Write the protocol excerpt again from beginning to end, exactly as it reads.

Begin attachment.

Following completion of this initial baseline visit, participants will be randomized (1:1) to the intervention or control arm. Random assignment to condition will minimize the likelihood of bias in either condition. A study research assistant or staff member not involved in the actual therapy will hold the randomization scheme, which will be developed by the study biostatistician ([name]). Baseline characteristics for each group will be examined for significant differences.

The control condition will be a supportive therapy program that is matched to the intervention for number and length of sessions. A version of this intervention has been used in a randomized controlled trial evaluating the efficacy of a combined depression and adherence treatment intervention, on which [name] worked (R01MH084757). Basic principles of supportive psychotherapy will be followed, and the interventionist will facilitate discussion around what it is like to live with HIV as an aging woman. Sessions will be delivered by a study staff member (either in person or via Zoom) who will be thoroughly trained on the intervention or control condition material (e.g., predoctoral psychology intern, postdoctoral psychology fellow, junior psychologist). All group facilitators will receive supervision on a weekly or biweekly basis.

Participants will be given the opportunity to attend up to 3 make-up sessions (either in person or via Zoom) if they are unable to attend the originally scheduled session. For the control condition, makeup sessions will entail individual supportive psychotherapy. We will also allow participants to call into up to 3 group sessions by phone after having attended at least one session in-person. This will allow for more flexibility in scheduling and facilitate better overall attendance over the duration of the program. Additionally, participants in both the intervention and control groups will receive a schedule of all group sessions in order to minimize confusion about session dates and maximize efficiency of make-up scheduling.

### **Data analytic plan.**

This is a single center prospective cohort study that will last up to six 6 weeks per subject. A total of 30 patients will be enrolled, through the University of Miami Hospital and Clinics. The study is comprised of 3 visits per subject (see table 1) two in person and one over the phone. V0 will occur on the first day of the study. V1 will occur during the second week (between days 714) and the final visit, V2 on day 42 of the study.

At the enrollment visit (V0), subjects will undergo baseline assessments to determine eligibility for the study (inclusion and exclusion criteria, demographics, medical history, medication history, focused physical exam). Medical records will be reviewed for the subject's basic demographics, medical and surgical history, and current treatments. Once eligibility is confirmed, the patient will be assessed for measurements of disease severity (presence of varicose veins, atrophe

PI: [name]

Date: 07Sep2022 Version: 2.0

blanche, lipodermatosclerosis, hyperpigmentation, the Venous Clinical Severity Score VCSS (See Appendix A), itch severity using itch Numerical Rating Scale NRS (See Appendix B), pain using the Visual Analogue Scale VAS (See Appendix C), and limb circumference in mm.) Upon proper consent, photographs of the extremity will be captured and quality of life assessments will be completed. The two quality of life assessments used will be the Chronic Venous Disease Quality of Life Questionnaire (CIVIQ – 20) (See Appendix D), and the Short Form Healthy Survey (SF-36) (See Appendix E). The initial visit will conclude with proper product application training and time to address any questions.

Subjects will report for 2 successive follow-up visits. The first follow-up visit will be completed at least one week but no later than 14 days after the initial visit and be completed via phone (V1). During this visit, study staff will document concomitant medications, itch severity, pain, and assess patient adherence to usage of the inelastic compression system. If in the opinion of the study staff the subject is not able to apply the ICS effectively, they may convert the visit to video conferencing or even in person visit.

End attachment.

Following completion of this initial baseline visit, participants will be randomized (1:1) to the intervention or control arm. Random assignment to condition will minimize the likelihood of bias in either condition. A study research assistant or staff member not involved in the actual therapy will hold the randomization scheme, which will be developed by the study biostatistician ([name]). Baseline characteristics for each group will be examined for significant differences.

The control condition will be a supportive therapy program that is matched to the intervention for number and length of sessions. A version of this intervention has been used in a randomized controlled trial evaluating the efficacy of a combined depression and adherence treatment intervention, on which [name] worked (R01MH084757). Basic principles of supportive psychotherapy will be followed, and the interventionist will facilitate discussion around what it is like to live with HIV as an aging woman. Sessions will be delivered by a study staff member (either in person or via Zoom) who will be thoroughly trained on the intervention or control condition material (e.g., predoctoral psychology intern, postdoctoral psychology fellow, junior psychologist). All group facilitators will receive supervision on a weekly or biweekly basis.

Participants will be given the opportunity to attend up to 3 make-up sessions (either in person or via Zoom) if they are unable to attend the originally scheduled session. For the control condition, makeup sessions will entail individual supportive psychotherapy. We will also allow participants to call into up to 3 group sessions by phone after having attended at least one session in-person. This will allow for more flexibility in scheduling and facilitate better overall attendance over the duration of the program. Additionally, participants in both the intervention and control groups will receive a schedule of all group sessions in order to minimize confusion about session dates and maximize efficiency of make-up scheduling.

### **Data analytic plan.**

This is a single center prospective cohort study that will last up to six 6 weeks per subject. A total of 30 patients will be enrolled, through the University of Miami Hospital and Clinics. The study is comprised of 3 visits per subject (see table 1) two in person and one over the phone. V0 will occur on the first day of the study. V1 will occur during the second week (between days 714) and the final visit, V2 on day 42 of the study.

At the enrollment visit (V0), subjects will undergo baseline assessments to determine eligibility for the study (inclusion and exclusion criteria, demographics, medical history, medication history, focused physical exam). Medical records will be reviewed for the subject's basic demographics, medical and surgical history, and current treatments. Once eligibility is confirmed, the patient will be assessed for measurements of disease severity (presence of varicose veins, atrophe

PI: [name]

Date: 07Sep2022 Version: 2.0

blanche, lipodermatosclerosis, hyperpigmentation, the Venous Clinical Severity Score VCSS (See Appendix A), itch severity using itch Numerical Rating Scale NRS (See Appendix B), pain using the Visual Analogue Scale VAS (See Appendix C), and limb circumference in mm.) Upon proper consent, photographs of the extremity will be captured and quality of life assessments will be completed. The two quality of life assessments used will be the Chronic Venous Disease Quality of Life Questionnaire (CIVIQ – 20) (See Appendix D), and the Short Form Healthy Survey (SF-36) (See Appendix E). The initial visit will conclude with proper product application training and time to address any questions.

Subjects will report for 2 successive follow-up visits. The first follow-up visit will be completed at least one week but no later than 14 days after the initial visit and be completed via phone (V1). During this visit, study staff will document concomitant medications, itch severity, pain, and assess patient adherence to usage of the inelastic compression system. If in the opinion of the study staff the subject is not able to apply the ICS effectively, they may convert the visit to video conferencing or even in person visit.